True, there may be objective circumstances that prevent us from going to church. But not all that seems to be an obstacle to us is such in the eyes of God. In this respect the following fragment of the Life of the Holy Righteous Juliana of Murom (+1604, feast: January 2) is significant: “Once there was a winter so severe that the ground was cracking with frost. So, Juliana did not go to church for some time and prayed to God at home. One day a local priest came to the church early in the morning and heard a voice from an icon of the Most Holy Mother of God, saying: ‘Go and ask merciful Juliana why she has stopped attending church? Although her home prayer is pleasing to God, Church prayer is still more pleasing to Him.’”4

For a person who is determined to follow the divine path his presence at Church services becomes even a greater need than physical food. But this need is felt most keenly by saints. Thus, St. John of Kronstadt acknowledged: “I am extinguished, die spiritually when I don’t serve at church for a whole week; and I am rekindled, enlivened in soul and heart when I serve...”5

Nevertheless, even today in every Orthodox parish church one is likely to meet at least one old parishioner who, like Anna the Prophetess from the Gospel (Lk. 2:36-38), almost never leaves the church, albeit the environment is not favorable at all. Her relatives as well as Orthodox brothers and sisters reproach her, try to convince her to restrain her fervent ardor, but the old woman, despite her age and illnesses, still tries to attend her beloved Liturgy nearly crawling “on all fours”.

And in conclusion let me give you an amazing example of invincible love for the Divine Liturgy that a contemporary Greek woman-ascetic had. “God-loving Keti [Eriketti Patera: 1921-2003; a friend of St. Paisios the Athonite] did not want to miss any Vespers or Liturgy. She wished to go to a service every day, so she tried to find churches where the Liturgy was celebrated on weekdays as well. She slept very little and walked great distances, which would take her many hours, in order not to miss the Divine Liturgy…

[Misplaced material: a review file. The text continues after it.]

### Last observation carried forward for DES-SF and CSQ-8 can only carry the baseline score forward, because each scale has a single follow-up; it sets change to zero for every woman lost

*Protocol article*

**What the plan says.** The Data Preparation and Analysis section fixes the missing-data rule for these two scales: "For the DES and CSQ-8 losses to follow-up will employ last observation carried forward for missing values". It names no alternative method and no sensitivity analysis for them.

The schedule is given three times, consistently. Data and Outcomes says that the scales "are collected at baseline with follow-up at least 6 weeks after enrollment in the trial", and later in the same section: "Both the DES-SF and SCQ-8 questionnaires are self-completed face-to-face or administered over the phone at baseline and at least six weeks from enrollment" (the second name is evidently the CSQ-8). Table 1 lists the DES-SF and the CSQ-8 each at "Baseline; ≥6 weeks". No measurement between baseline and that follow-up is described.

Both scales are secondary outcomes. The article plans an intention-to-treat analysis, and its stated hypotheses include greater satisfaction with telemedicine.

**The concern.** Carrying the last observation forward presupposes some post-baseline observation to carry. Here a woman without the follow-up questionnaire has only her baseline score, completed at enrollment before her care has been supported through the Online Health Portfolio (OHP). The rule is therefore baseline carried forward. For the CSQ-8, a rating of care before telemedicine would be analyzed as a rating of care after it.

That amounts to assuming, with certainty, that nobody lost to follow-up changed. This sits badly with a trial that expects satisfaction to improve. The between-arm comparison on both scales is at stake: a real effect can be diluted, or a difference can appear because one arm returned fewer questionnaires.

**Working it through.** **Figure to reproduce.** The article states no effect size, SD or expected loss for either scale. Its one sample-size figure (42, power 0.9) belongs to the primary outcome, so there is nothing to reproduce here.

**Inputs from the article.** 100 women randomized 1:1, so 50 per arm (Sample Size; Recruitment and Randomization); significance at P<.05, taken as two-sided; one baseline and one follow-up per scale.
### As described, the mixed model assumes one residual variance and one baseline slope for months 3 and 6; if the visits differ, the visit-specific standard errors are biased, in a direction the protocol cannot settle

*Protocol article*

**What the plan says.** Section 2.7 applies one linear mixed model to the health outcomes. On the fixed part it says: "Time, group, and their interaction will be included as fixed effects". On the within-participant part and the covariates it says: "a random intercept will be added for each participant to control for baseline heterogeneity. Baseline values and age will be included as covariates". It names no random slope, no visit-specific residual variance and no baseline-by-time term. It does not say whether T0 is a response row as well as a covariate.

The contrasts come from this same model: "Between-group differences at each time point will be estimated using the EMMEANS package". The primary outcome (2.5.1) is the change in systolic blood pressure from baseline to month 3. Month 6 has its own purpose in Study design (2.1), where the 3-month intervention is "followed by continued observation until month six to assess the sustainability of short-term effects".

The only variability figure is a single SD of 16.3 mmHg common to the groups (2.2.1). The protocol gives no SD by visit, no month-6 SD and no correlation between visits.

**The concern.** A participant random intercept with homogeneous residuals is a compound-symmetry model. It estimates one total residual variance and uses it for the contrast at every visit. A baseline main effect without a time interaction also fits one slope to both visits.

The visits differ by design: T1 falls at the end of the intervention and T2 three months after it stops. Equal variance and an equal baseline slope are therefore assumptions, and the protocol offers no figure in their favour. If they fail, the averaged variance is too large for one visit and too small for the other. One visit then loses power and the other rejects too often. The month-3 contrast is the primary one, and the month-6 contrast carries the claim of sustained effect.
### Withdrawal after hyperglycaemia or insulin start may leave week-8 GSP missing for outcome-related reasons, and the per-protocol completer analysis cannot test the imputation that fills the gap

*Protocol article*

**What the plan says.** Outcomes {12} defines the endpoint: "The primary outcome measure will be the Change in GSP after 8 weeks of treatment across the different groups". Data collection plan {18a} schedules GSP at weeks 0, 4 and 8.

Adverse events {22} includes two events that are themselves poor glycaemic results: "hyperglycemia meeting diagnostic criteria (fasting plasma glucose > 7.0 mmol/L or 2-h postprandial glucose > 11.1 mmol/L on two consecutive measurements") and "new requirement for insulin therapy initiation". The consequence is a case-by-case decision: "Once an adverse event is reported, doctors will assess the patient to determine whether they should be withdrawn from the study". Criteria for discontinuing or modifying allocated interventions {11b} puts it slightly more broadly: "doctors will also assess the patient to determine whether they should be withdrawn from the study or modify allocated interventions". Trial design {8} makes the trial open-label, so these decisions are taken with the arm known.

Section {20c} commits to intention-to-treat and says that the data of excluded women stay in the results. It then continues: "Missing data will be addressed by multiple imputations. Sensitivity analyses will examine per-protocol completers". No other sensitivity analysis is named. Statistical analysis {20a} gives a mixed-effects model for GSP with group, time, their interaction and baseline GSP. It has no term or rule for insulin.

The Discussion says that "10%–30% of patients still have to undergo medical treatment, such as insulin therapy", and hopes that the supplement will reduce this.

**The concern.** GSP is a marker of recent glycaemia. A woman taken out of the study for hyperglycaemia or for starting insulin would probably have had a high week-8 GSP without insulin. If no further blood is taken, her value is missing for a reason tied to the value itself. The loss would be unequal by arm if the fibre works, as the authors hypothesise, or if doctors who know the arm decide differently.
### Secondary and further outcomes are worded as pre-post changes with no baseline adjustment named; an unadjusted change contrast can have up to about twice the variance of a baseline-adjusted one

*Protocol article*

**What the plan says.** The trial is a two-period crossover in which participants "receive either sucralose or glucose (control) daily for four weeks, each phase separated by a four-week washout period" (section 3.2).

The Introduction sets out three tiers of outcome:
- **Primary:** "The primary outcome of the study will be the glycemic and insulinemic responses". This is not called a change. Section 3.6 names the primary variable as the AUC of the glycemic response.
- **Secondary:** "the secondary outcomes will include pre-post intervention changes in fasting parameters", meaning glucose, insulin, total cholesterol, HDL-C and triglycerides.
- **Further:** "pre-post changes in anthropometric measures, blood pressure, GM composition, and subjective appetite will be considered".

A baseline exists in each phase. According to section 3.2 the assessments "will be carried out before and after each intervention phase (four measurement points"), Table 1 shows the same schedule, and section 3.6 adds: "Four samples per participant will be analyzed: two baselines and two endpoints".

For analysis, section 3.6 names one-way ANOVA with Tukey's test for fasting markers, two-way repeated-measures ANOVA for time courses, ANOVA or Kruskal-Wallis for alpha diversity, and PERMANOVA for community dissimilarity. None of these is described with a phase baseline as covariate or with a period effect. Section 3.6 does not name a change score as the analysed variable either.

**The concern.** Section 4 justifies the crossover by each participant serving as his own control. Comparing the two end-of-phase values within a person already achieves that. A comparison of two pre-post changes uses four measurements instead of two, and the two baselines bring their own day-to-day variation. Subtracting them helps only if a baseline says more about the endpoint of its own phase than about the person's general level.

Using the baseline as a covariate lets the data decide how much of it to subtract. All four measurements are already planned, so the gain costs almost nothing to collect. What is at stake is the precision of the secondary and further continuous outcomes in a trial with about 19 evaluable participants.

Keti Patera. Keti Patera.
“Keti strove to get acquainted with priests of all neighboring settlements so that she had an opportunity to invite them to celebrate the Liturgy. She mostly attended the Church of Pantanassa. At night she would cross the River Louros on a suspension (rope) footbridge. In winter it was often covered by ice, while Keti always carried several bags with food for the poor.

“Once, when the footbridge was washed away, an old herdsman helped her cross the river. At times her journey took many hours. One day dogs attacked the ascetic, another time she encountered a bear, but the animals did her no harm.

“It is hard to describe all that happened to Keti. Then there were no telephones. One day none of the priests warned her that there would be no Liturgy. After work, Keti set off as usual. First she reached Philippiada, then proceeded to Ano Kambi, Pantanassa and Agios Georgios. But services were being held nowhere, and it became dark. Next Keti walked to Kerasovo and from there—to Voulista, where she was joined by a priest’s sister. On their way the women stumbled and fell into a pit. In fact they sank up to their knees in asbestos. Then they rose, tidied themselves up and continued their way to the church for the Liturgy. Over the evening and night Keti walked a total of thirty kilometers (c. 18.64 miles). And this was something that happened regularly.